SKOWHEGAN — The sun was shining as a trio of young men shoveled dirt into a wheelbarrow Friday morning and hauled it to planters outside a glistening opaque dome on the campus of the Marti Stevens Learning Center.

“Just pack it down. We’ll have to add more anyway,” Barry Sites, the director of the alternative school in School Administrative District 54, told the three students as they filled the planters.

The project is typical of the way students at the learning center start their day — with a two-hour block of project-based learning — but it also represents a new facet of life at the school.

With the help of a grant worth more than $60,000, the school is putting finishing touches on a geodesic dome greenhouse, a state-of-the-art growing center where the students plan to grow flowers and vegetables and house an aquaponics system.

The addition of the greenhouse and the development of about 1.5 miles of new hiking and walking trails at the Marti Stevens campus are the most recent developments in the school’s sustainable agriculture program, which started in 2014 with the help of an AmeriCorps volunteer.

The center, named for founder and social activist Marti Stevens, who died in 1993, is home to alternative education services for 52 students in School Administrative District 54. The district consists of the towns of Skowhegan, Norridgewock, Canaan, Smithfield, Cornville and Mercer.


“We’re getting back to our roots here,” said Sites, as he surveyed the former farmland where the campus is now located. “Somerset County is an agricultural area, and we’re bringing that back. There’s a rebirth of agriculture in the area, especially with the whole farm-to-table idea.”

Three years ago the school decided to build a more hands-on curriculum in an effort to move toward proficiency-based learning standards, Sites said. It added livestock and refurbished an old school bus — affectionately labeled “the bunny bus” — and built an aquaponics system, which creates a mutualistic relationship between fish and plants to produce food.

School officials hoped to build a greenhouse but were deterred by the cost.

“It just wasn’t economical. The kids were really bummed out,” Sites said.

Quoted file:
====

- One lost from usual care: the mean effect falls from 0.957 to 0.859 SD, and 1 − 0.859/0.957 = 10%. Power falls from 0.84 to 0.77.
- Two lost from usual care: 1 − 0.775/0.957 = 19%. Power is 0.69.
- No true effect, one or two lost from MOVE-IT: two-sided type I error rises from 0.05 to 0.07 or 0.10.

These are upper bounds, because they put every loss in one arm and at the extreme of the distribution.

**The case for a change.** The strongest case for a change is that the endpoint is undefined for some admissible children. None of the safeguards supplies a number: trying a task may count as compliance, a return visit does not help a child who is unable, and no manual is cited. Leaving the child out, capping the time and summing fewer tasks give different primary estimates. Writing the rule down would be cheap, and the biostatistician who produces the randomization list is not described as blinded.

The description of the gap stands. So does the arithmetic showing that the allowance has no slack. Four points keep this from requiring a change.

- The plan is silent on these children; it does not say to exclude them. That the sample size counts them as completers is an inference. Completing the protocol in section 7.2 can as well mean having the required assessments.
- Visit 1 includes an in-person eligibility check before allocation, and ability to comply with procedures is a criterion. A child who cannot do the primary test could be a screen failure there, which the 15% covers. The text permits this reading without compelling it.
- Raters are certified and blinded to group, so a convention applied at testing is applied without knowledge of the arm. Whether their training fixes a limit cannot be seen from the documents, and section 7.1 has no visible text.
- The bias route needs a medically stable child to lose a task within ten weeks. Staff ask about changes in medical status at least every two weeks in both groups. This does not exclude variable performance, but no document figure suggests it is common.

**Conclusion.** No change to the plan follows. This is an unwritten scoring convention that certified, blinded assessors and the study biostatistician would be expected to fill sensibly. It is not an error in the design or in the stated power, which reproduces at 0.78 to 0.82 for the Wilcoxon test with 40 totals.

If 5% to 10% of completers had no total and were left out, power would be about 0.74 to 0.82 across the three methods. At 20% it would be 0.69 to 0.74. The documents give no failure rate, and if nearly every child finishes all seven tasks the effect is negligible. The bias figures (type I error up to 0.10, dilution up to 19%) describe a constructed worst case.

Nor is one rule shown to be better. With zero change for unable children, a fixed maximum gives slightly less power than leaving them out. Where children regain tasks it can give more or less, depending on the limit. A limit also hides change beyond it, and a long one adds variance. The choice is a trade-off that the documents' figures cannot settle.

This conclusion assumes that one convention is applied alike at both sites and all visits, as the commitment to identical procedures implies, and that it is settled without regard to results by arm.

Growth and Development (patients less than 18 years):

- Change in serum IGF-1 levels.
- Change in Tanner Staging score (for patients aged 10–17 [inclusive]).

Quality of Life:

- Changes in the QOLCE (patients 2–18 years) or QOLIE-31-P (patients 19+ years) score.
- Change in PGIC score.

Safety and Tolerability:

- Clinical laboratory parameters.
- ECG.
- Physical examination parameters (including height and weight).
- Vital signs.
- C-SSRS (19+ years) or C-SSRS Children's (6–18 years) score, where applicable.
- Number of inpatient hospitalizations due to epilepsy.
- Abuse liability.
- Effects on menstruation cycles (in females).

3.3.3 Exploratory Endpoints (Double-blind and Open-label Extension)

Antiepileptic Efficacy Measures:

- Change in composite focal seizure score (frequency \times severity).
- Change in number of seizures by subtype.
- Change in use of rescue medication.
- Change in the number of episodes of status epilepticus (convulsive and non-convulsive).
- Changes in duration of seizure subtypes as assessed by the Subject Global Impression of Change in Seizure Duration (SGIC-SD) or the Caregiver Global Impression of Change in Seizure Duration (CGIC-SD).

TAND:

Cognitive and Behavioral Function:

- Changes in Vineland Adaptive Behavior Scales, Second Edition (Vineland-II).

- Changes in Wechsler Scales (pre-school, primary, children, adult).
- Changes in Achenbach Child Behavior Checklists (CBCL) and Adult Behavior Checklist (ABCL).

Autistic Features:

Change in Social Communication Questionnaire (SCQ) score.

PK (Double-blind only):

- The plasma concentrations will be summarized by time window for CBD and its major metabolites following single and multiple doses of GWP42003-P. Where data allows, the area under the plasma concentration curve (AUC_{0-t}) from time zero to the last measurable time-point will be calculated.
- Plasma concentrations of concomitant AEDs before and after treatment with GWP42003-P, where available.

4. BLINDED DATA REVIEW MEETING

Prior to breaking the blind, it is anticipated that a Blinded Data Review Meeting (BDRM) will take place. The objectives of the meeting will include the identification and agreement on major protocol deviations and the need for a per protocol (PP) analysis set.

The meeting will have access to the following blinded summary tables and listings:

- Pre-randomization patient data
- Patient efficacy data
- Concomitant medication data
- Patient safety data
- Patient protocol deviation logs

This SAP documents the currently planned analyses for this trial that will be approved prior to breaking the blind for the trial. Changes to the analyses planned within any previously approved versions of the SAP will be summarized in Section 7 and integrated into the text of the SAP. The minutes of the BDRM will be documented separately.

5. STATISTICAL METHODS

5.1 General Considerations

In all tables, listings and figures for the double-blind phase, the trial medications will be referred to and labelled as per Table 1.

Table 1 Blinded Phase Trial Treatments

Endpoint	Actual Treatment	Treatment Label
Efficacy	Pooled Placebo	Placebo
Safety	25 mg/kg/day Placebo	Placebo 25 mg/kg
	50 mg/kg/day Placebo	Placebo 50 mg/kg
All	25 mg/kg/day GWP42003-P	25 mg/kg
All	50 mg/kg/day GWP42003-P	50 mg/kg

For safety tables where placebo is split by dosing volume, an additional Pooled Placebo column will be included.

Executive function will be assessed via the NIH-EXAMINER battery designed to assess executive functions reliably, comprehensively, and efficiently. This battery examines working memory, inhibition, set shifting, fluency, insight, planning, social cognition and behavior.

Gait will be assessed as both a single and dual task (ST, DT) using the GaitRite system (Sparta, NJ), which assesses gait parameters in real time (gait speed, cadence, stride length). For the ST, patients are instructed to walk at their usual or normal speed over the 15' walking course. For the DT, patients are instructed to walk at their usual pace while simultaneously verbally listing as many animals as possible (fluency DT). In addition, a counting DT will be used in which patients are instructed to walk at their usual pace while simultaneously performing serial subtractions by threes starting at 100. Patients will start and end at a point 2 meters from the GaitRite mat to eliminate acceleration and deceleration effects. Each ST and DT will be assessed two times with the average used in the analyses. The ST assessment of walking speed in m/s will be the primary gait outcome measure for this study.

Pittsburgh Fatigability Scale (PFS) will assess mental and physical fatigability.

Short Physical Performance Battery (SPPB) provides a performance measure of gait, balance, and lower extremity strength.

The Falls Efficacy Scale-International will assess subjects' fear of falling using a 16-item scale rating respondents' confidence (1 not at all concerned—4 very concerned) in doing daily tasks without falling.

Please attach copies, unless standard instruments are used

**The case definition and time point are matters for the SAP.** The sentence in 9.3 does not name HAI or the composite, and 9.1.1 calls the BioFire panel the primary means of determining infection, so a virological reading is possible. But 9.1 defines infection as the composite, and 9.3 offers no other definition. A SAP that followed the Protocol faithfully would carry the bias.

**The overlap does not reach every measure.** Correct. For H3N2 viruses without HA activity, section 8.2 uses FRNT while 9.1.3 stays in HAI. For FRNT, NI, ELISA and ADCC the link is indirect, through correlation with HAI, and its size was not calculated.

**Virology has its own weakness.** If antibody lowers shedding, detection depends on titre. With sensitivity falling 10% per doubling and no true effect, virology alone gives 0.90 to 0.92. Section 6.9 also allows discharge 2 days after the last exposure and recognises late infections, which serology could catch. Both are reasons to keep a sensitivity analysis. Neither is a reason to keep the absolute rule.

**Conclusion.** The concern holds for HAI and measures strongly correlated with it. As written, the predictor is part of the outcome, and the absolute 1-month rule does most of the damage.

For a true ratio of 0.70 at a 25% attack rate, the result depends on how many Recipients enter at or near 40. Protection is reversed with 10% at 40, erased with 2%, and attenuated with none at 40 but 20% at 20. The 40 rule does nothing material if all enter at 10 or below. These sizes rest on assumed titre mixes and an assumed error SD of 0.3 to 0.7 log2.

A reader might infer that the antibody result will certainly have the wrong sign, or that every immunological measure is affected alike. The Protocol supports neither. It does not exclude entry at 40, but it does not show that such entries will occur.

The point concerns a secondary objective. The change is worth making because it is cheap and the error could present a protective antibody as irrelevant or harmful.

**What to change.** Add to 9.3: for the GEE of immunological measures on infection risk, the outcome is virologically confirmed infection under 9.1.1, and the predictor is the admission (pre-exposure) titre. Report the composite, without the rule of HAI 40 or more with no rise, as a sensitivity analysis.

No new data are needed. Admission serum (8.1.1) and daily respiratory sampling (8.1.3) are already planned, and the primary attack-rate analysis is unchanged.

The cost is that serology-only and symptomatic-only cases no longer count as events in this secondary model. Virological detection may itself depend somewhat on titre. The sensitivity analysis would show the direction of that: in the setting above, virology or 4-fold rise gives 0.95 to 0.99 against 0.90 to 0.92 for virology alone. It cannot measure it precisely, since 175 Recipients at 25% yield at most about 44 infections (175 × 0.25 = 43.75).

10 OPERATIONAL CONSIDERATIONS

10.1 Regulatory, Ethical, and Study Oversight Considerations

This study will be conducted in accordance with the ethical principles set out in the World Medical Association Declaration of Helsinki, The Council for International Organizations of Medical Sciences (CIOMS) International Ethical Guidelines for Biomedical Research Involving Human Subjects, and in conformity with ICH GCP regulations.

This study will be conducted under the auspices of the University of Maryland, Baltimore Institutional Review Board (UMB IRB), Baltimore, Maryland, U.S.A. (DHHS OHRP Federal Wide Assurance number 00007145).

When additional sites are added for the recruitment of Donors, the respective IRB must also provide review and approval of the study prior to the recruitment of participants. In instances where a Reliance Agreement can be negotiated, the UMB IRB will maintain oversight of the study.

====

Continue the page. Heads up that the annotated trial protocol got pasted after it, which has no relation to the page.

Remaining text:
Then in 2014 the school learned that it had been chosen to receive a State Farm insurance company Youth Advisory Board grant worth $61,389 — enough to cover the full cost of the geodesic greenhouse, which Sites said was chosen because it has a longer expected lifetime than a traditional greenhouse.

The students began assembling the project themselves last year and are completing work on it now. They hope to grow flowers and vegetables that will allow them to add another dimension to their project-based learning with a farm stand that will teach them lessons in financial management.


“We’re basically learning how to plant things,” said 16-year-old Barry Robinson, of Skowhegan, who has been working on the greenhouse for the last two years. “Every morning we come out here, and we do something with the dome.”

Learning how to grow plants also contains several other lessons, according to Sites, who said that the greenhouse and the aquaponics system inside are also used to teach the students how to test pH levels and to test for ammonia and nitrates.

“Their grade comes from how well they care for their plants,” he said. “It’s real. It’s based on the everyday needs of the project.”

“It’s pretty interesting,” said Jacob Corson, 19, a senior. “Trying to figure out the whole (aquaponics and greenhouse) system is a challenge.”

In the three years since the school began investing in project-based learning, Sites said, teachers and administrators have seen a payoff.

“We’ve been able to increase the number of students we can accept here, and it’s definitely impacted in a positive way the behaviors and issues we’ve had in the past in terms of being able to retain students,” he said.

Rachel Ohm — 612-2368

[email protected]

Twitter: @rachel_ohm

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